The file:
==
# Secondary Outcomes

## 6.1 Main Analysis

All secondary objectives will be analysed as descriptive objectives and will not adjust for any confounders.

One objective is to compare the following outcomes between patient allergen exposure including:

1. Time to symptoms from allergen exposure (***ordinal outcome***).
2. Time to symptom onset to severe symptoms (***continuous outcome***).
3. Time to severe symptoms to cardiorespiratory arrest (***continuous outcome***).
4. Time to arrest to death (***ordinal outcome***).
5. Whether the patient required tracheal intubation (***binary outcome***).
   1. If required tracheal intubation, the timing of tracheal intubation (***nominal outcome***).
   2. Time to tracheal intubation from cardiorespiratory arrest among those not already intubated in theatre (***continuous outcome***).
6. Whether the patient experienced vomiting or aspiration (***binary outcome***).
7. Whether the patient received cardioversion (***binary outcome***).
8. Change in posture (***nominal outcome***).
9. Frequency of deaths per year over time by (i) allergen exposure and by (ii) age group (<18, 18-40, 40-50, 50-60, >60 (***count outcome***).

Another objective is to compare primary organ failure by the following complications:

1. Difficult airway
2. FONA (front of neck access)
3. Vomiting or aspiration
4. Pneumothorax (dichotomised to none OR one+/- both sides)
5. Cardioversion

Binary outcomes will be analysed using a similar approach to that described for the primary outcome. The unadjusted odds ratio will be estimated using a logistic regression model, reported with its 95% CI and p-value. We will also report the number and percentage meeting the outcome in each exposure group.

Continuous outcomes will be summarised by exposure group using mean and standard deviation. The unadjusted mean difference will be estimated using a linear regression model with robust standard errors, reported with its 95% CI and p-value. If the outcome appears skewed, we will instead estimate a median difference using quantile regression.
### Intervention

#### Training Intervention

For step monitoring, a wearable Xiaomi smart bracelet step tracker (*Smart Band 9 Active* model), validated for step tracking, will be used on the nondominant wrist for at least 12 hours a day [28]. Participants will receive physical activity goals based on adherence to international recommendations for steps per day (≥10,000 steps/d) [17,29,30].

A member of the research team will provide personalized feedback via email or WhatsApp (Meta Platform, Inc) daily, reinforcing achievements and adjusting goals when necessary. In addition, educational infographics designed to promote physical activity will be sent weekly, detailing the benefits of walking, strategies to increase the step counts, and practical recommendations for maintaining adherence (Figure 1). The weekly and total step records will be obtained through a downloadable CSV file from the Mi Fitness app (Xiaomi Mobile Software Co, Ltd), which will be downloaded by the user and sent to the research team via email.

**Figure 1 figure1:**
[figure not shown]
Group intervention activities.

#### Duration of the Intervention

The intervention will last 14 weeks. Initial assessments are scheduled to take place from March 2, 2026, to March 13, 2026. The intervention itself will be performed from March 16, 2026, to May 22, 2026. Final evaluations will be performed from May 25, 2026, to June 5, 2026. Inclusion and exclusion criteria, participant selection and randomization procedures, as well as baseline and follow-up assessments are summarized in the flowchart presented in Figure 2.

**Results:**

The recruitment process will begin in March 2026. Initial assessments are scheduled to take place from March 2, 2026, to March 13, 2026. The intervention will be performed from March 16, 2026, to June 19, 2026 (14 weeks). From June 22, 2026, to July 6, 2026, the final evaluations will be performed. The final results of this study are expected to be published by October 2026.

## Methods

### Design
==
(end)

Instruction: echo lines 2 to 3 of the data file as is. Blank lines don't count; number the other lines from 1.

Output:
## 6.1 Main Analysis

All secondary objectives will be analysed as descriptive objectives and will not adjust for any confounders.